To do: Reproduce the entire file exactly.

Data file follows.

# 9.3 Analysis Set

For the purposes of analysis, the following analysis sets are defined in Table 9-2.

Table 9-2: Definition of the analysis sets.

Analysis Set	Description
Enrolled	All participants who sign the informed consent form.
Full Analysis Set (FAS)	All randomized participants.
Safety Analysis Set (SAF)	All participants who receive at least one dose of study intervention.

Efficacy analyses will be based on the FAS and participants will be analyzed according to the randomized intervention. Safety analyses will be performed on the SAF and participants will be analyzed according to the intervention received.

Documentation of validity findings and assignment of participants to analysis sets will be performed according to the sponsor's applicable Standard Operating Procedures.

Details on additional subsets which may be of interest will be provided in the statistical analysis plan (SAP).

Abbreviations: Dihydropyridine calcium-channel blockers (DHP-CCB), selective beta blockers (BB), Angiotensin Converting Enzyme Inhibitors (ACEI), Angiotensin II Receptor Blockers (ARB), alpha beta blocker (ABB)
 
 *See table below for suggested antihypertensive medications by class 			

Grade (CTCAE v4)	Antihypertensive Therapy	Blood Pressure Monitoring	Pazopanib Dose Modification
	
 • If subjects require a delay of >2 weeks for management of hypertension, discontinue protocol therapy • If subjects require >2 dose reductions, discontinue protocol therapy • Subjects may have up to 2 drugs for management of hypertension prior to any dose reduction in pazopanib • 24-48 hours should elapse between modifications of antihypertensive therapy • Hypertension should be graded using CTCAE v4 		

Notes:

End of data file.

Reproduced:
# 9.3 Analysis Set

For the purposes of analysis, the following analysis sets are defined in Table 9-2.

Table 9-2: Definition of the analysis sets.

Analysis Set	Description
Enrolled	All participants who sign the informed consent form.
Full Analysis Set (FAS)	All randomized participants.
Safety Analysis Set (SAF)	All participants who receive at least one dose of study intervention.

Efficacy analyses will be based on the FAS and participants will be analyzed according to the randomized intervention. Safety analyses will be performed on the SAF and participants will be analyzed according to the intervention received.

Documentation of validity findings and assignment of participants to analysis sets will be performed according to the sponsor's applicable Standard Operating Procedures.

Details on additional subsets which may be of interest will be provided in the statistical analysis plan (SAP).

Abbreviations: Dihydropyridine calcium-channel blockers (DHP-CCB), selective beta blockers (BB), Angiotensin Converting Enzyme Inhibitors (ACEI), Angiotensin II Receptor Blockers (ARB), alpha beta blocker (ABB)
 
 *See table below for suggested antihypertensive medications by class 			

Grade (CTCAE v4)	Antihypertensive Therapy	Blood Pressure Monitoring	Pazopanib Dose Modification
	
 • If subjects require a delay of >2 weeks for management of hypertension, discontinue protocol therapy • If subjects require >2 dose reductions, discontinue protocol therapy • Subjects may have up to 2 drugs for management of hypertension prior to any dose reduction in pazopanib • 24-48 hours should elapse between modifications of antihypertensive therapy • Hypertension should be graded using CTCAE v4 		

Notes: